"I choose to be Amused!"-An Epic Trip to DL with a side of Oz(3/17-4 NEW POSTS pg17)

Discussion in 'Disneyland Trip Reports' started by skier_pete, Aug 19, 2012.

  1. battymum

    battymum DIS Veteran

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    When we were in the USA we found it really difficult to walk on the right side of the pavement! We knew about driving on the right side - but forgot about the courtesy of keeping right when you are walking as well, it is so ingrained to keep left down here!
     
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  3. skier_pete

    skier_pete None

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    yes! We noticed that too after a few days! At first it was like: "Holy Moly these streets sure are busy!" Then we were realizing we were walking into everyone. We had to really think to walk on the left.

    I had less trouble with crossing the street and the traffic coming from the opposite direction. DW kept saying "Look left", but I just did a "Left-right-left-right-left-right-left-right" the whole time I was crossing.

    There really were a lot of opposites! Day is Night! Right is Left! Winter is Summer! Hot is Cold! North is South! :lmao:

    And don't even get me started on those hook turns in Melbourne! :eek: :scared1: Those are definitely not designed with foreigners in mind. All I could think of was Doc Hudson telling Lightnin McQueen "Turn Right to go Left"
     
  4. michellekcm

    michellekcm Mouseketeer

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    Those hook turns are scary when you're first learning to drive, even when you've lived here your whole life. Of course, they make so much sense from a traffic flow / tram perspective, but yes, take a lot of getting used to.

    I'm another person who has been reading your TR but not commented yet :). I loved hearing about the DisneyLand part as we're headed there next year, but am really curious to hear what you thought of Australia. Really enjoying reading it.
     
  5. skier_pete

    skier_pete None

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    They do sort of make sense - fortunately I never was driving when we went into the city. But that's getting ahead of myself. Another post will be coming shortly.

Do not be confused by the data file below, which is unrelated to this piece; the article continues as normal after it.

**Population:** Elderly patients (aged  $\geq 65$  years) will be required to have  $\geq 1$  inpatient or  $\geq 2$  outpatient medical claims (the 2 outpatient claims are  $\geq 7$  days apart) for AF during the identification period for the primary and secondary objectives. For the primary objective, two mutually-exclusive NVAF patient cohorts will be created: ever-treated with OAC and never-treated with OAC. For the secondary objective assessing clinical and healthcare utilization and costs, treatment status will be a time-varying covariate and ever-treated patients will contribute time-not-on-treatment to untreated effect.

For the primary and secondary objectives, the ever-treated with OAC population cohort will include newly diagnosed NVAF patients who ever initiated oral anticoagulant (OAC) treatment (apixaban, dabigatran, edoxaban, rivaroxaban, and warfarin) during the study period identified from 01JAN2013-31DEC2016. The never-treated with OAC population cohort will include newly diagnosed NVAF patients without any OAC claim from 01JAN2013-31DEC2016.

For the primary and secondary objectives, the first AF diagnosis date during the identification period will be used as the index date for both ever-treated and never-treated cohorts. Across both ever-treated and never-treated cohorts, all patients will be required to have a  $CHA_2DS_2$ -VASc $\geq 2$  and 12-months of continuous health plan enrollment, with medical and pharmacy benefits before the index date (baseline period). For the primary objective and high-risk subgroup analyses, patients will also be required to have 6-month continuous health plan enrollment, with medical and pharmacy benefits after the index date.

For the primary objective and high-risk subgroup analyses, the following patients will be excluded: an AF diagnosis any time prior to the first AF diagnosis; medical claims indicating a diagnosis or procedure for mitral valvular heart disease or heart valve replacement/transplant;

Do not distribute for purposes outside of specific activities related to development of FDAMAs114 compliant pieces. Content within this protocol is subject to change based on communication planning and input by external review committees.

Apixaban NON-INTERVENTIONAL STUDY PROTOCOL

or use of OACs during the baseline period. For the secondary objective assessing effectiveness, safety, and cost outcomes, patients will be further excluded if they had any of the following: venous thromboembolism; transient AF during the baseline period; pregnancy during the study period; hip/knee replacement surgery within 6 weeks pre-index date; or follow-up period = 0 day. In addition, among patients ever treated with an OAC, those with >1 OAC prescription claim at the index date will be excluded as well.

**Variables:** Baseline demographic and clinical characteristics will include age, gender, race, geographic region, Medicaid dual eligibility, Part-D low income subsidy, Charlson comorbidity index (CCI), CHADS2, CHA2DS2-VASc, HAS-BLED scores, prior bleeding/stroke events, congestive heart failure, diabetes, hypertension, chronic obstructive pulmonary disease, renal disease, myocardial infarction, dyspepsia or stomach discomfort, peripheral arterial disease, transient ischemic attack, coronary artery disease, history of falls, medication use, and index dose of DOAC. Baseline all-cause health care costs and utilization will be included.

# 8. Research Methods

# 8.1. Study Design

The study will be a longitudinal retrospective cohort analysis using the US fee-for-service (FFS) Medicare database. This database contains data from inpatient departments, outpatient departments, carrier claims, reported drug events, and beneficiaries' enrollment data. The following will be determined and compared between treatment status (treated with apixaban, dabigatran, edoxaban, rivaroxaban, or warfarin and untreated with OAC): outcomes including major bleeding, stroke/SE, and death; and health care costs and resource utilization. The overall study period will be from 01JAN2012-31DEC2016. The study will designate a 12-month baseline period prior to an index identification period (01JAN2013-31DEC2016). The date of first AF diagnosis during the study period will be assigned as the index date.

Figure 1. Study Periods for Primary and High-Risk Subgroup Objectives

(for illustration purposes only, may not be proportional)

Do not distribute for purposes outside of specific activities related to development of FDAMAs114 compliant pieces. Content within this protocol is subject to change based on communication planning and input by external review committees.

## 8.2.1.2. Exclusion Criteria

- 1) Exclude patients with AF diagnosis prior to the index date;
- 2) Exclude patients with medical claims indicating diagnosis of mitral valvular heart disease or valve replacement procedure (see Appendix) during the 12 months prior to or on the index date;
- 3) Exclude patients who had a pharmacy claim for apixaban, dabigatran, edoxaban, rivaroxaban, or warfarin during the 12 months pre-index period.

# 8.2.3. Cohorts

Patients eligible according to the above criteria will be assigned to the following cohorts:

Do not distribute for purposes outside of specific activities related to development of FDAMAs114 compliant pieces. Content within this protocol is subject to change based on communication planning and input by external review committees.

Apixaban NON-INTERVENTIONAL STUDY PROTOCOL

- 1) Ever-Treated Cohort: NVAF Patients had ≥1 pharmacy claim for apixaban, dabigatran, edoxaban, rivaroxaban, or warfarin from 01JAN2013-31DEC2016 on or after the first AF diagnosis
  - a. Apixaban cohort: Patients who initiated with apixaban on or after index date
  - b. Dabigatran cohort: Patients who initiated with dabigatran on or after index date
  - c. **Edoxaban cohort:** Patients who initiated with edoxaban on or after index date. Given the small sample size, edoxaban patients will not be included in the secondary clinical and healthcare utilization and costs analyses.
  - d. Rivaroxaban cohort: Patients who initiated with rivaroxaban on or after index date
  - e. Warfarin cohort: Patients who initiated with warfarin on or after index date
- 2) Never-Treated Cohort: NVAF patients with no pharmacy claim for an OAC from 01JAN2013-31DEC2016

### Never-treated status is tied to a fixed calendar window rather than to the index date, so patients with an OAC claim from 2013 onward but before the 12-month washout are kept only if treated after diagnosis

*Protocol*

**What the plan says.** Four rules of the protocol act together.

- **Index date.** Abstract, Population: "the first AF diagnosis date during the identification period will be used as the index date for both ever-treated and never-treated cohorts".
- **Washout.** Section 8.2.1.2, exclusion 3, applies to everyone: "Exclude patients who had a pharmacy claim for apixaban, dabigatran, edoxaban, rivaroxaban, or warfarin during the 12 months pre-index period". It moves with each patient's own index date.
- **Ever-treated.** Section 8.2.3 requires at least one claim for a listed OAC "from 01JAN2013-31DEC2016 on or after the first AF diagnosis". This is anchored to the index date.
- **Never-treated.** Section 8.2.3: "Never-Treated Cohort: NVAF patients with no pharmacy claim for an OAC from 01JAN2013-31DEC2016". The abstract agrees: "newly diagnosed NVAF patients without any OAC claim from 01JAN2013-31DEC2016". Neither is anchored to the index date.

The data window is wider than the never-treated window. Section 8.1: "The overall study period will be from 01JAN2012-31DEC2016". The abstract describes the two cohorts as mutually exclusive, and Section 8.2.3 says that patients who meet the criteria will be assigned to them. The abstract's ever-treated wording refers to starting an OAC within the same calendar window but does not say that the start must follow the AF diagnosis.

6. Chicago Mo

    Chicago Mo DIS Veteran

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    NEVER would anyone think your bashing your daughter. Ever.
    with my one Son i ALWAYS thought he was either dyslexic, ADD, or something. Well the teacher was an ***, the doctor said he was fine. so i was getting no where until he finally did get a fab teacher and we worked together. I promised myself not to just throw him on drugs. The regular ped. without even asking him a question handed me a script. Hell no. I went to the university where they did extensive testing, without bogging him down (he actually thought it was fun)
    afterwards i found out he has a learning disability and Language barrier. If you ever spoke to him you would never know.
    But i knew as a parent..
    Im not in ANY way stating there is something wrong. but if you feel there might be a slightest chance, you might want to seek a better opinion.

    ENOUGH WITH THE HEAVY Lets get on with the HAPPY!! :upsidedow
     
  7. skier_pete

    skier_pete None

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    The day dawned bright and sunny. In fact, we really had excellent weather in Sydney, with sunny skies every day and typically temperatures getting up into the high 60s (around 20 in Celcius) by mid-day. It was enough that we seemed to need a sweatshirt in the morning, but usually removed by afternoon.

    So, today we had booked a combo ticket for a Sydney Harbor ferry. The ferry was an on/off ferry that had several stops around the harbor that you could take as many times as you wanted over a 24 hour period. The plan was to take the 8:45 AM ferry from Circular Quay over to Darling Harbor and then go to the Aquarium. We got up and had breakfast in our room, and made our way down to Circular Quay, a maybe 5 minute walk from our hotel. When we got there about 8:30 AM, we were told that even though the schedule shows the early ferry, it isn’t running right now, and the first ferry out isn’t until 9:30 AM. So, we decide instead of waiting around for an hour, we’ll walk to the Aquarium. It isn’t really all that far, maybe about 10 blocks or a 20-25 minute walk. DD is really excited for the aquarium, so in an unusual move she doesn’t complain much about the walk.

    The aquarium was very nice, I wouldn’t rank it as highly as say Monterey, but it was definitely a good one. I was a little surprised that there wasn’t more too it, but it was plenty big enough. (How many fish can you have really.) When we first got there it was relatively quiet, and we timed our walk-through to seeing a bunch of presentations. By about 10:30 AM though the place was absolutely packed with families and school groups. It got very crowded very quickly.